2003 term United States Supreme Court opinions of Antonin Scalia

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The 2003 term of the Supreme Court of the United States began October 6, 2003 and concluded October 3, 2004. This was the eighteenth term of Associate Justice Antonin Scalia's tenure on the Court. Antonin Scalia, SCOTUS photo portrait.jpg
Antonin Scalia 2003 term statistics
9
Majority or Plurality
10
Concurrence
1
Other
12
Dissent
2
Concurrence/dissent Total = 34
Bench opinions = 30 Opinions relating to orders = 4 In-chambers opinions = 0
Unanimous opinions: 2 Most joined by: Thomas (14) Least joined by: Souter (4)
Type Case Citation Issues Joined by Other opinions
1-01



Barnhart v. Thomas 540 U.S. 20 (2003)

Unanimous
3-02



McConnell v. Federal Election Commission 540 U.S. 93 (2003)

U.S. Const. amend. I  • campaign finance reform
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Stevens and O'Connor
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Rehnquist
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Breyer
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Kennedy
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Thomas
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Rehnquist
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Stevens
2-03



Castro v. United States 540 U.S. 375 (2003)

Thomas
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Breyer
1-04



Verizon Communications Inc. v. Law Offices of Curtis V. Trinko LLP 540 U.S. 398 (2004)

Antitrust  • telecommunications Rehnquist, O'Connor, Kennedy, Ginsburg, Breyer
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Stevens
Scalia's 6-justice majority ruled that the allegation that an incumbent LEC had breached its duty under the Telecommunications Act of 1996 to share its network with competitors failed to state a claim under § 2 of the Sherman Act.
4-05



General Dynamics Land Systems, Inc. v. Cline 540 U.S. 581 (2004)

Employment discrimination
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Souter
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Thomas
Scalia dissented from Souter's 6-3 judgment that the EEOC had incorrectly interpreted the ADEA as prohibiting employers from favoring older over younger workers. Scalia would defer to the EEOC, whose regulation he believed was a reasonable interpretation of a statute that did not unambiguously require a different interpretation.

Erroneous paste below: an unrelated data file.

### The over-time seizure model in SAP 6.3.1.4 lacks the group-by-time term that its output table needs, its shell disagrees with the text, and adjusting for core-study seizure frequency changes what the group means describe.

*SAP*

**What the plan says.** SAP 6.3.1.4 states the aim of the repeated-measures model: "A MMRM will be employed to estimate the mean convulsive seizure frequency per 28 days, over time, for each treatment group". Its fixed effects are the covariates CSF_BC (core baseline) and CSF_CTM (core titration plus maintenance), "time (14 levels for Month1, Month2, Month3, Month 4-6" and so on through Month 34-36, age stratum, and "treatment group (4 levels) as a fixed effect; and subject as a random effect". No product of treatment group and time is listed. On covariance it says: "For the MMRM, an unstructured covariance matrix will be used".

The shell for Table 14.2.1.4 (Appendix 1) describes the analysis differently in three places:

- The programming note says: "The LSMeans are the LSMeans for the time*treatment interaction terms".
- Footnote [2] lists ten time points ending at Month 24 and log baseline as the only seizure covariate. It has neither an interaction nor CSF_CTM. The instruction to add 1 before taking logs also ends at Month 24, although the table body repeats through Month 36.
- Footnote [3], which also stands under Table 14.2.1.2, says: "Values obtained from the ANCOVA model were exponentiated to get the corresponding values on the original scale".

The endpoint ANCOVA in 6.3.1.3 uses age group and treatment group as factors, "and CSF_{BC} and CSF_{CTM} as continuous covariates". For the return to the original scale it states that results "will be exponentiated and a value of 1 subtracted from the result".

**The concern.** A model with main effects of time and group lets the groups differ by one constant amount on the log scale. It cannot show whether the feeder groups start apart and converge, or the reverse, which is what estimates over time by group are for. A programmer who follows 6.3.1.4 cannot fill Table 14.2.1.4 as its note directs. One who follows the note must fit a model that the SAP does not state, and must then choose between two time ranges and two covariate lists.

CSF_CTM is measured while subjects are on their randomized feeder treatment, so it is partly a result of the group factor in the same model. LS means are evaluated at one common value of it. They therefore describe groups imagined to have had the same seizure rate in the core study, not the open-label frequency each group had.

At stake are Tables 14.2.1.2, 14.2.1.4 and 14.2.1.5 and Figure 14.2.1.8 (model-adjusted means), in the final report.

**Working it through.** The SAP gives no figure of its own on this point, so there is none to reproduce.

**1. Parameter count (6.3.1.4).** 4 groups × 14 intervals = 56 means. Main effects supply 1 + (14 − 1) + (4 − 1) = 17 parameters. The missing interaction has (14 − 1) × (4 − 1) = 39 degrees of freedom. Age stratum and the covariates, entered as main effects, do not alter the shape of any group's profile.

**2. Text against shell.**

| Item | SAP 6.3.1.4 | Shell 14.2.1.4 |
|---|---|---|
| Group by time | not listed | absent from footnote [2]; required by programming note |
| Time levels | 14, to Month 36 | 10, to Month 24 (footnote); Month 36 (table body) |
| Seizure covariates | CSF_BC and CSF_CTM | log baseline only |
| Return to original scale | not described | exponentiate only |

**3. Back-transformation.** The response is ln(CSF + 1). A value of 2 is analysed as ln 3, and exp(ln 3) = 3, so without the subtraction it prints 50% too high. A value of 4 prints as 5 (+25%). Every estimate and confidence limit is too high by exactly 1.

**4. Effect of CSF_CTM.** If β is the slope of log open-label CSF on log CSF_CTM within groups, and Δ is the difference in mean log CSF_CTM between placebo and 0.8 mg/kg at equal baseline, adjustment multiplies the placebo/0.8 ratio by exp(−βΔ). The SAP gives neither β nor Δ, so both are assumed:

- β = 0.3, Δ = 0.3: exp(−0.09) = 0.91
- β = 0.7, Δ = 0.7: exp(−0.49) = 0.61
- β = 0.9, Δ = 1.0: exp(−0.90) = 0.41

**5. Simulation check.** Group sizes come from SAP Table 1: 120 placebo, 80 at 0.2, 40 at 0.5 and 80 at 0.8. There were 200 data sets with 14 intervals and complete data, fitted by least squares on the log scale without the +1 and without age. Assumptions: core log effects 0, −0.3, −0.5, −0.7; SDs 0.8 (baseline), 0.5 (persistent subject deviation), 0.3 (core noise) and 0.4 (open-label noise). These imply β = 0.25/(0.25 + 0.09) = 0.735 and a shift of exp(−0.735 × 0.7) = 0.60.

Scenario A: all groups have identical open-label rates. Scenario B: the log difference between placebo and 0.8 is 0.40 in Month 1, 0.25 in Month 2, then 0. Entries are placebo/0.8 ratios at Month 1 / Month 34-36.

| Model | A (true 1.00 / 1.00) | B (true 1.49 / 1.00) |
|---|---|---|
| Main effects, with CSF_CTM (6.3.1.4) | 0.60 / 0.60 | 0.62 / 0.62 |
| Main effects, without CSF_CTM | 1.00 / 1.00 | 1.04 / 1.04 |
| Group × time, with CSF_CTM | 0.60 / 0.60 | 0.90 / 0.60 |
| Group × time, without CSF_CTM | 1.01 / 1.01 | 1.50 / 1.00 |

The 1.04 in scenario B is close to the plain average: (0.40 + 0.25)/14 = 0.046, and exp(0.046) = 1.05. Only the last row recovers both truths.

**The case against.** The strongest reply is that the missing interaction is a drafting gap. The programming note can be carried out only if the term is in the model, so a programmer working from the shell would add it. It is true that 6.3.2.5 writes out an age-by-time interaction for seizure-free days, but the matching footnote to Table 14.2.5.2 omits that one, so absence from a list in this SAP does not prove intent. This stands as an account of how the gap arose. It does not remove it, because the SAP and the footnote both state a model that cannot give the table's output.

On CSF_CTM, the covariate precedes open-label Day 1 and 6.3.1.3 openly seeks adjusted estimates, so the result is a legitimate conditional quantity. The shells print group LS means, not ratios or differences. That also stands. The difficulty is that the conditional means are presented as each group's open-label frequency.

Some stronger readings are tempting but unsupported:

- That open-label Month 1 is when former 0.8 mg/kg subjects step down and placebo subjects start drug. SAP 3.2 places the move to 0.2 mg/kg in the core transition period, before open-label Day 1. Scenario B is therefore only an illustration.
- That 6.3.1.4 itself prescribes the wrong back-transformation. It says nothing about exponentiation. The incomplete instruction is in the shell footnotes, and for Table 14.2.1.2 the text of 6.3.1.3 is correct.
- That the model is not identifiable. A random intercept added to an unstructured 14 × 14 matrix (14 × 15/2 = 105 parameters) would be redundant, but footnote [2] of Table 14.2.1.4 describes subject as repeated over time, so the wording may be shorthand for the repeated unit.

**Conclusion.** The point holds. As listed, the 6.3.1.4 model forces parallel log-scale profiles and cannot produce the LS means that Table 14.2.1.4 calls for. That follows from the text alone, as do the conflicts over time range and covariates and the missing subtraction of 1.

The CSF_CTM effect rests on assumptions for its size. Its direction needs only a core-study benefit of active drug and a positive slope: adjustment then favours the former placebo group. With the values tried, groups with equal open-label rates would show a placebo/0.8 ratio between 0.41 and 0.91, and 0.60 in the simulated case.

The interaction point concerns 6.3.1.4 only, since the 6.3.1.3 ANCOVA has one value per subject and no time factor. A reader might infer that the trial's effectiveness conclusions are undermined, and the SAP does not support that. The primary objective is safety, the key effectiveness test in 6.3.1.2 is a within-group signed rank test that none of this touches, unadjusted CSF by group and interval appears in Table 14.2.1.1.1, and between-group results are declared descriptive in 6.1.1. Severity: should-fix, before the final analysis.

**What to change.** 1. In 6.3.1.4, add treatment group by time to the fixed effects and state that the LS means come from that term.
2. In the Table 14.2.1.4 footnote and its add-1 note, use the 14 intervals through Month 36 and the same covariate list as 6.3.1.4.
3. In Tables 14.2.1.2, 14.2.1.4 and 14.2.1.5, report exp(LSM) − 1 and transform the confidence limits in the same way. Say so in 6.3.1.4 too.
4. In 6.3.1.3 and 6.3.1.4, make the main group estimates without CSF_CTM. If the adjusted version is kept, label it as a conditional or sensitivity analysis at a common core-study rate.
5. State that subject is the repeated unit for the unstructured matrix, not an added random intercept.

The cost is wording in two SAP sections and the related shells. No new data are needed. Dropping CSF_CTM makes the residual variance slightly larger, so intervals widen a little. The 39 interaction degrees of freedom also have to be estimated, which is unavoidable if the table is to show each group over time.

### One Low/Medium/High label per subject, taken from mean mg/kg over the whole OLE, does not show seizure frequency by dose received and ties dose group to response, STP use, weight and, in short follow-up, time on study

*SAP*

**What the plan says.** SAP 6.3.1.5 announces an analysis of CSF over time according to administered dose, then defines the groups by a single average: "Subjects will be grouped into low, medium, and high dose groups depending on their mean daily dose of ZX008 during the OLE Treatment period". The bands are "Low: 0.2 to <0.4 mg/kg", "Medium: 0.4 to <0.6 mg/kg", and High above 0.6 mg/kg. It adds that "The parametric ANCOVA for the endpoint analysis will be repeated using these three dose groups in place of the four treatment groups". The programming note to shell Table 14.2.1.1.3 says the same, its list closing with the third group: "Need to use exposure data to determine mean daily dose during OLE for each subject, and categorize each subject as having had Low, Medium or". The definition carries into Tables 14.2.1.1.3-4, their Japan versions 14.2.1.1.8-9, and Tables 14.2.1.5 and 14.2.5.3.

4-06



Olympic Airways v. Husain 540 U.S. 644 (2004)

Warsaw Convention O'Connor (in part)
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Thomas
Scalia dissented from Thomas' 6-2 decision, which he criticized for failing to give any serious consideration to how courts of the partners of the U.S. in the Warsaw Convention had resolved the same legal issues
4-07



Locke v. Davey 540 U.S. 712 (2004)

Establishment Clause  • state funding of religious education Thomas
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Rehnquist
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Thomas
Scalia dissented from Rehnquist's 7-2 decision. Scalia believed that Washington's scholarship program facially discriminated against religion by excluding only theology from the applicable subjects of study, "no less than if it had imposed a special tax." Scalia believed the plaintiff student was not asking for a "special benefit," but instead sought "only equal treatment."
4-08



Concrete Works of Colorado, Inc. v. City and County of Denver 540 U.S. 1027 (2003)

Rehnquist
Scalia dissented from the denial of certiorari.
2-09



Raymond B. Yates, M.D., P.C. Profit Sharing Plan v. Hendon 541 U.S. 1 (2004)

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Ginsburg
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Thomas
Scalia believed that the Court "use[d] a sledgehammer to kill a gnat...The Department [of Revenue]'s interpretive conclusion is certainly reasonable (the Court's lengthy analysis says that it is inevitable); it is therefore binding upon us. I would reverse the judgment of the Sixth Circuit on that basis. The Court's approach, which denies many agency interpretations their conclusive effect and thrusts the courts into authoritative judicial interpretation, deprives administrative agencies of two of their principal virtues: (1) the power to resolve statutory questions promptly, and with nationwide effect, and (2) the power (within the reasonable bounds of the text) to change the application of ambiguous laws as time and experience dictate. The Court's approach invites lengthy litigation in all the circuits--the product of which (when finally announced by this Court) is a rule of law that only Congress can change."
1-10



Crawford v. Washington 541 U.S. 36 (2004)

U.S. Const. amend. VI  • Confrontation Clause Stevens, Kennedy, Souter, Thomas, Ginsburg, Breyer
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Rehnquist
The Court ruled that the use in court of out-of-court statements made to police in an investigative capacity violated the Sixth Amendment right to confront accusing witnesses.
5-11



Cheney v. United States District Court 540 U.S. 913 (2004)

Recusal
Scalia declined to recuse himself from a case involving Vice-President Cheney, who had recently provided Scalia with a plane ride to a duck-hunting trip. Scalia remarked that "[i]f it is reasonable to think that a Supreme Court Justice can be bought so cheap, the Nation is in deeper trouble than I had imagined." He also did not believe his friendship with the Vice-President demanded recusal, because Cheney's "personal fortune or personal freedom were not at issue," only his official actions in a "run-of-the-mill legal dispute about an administrative decision."
3-12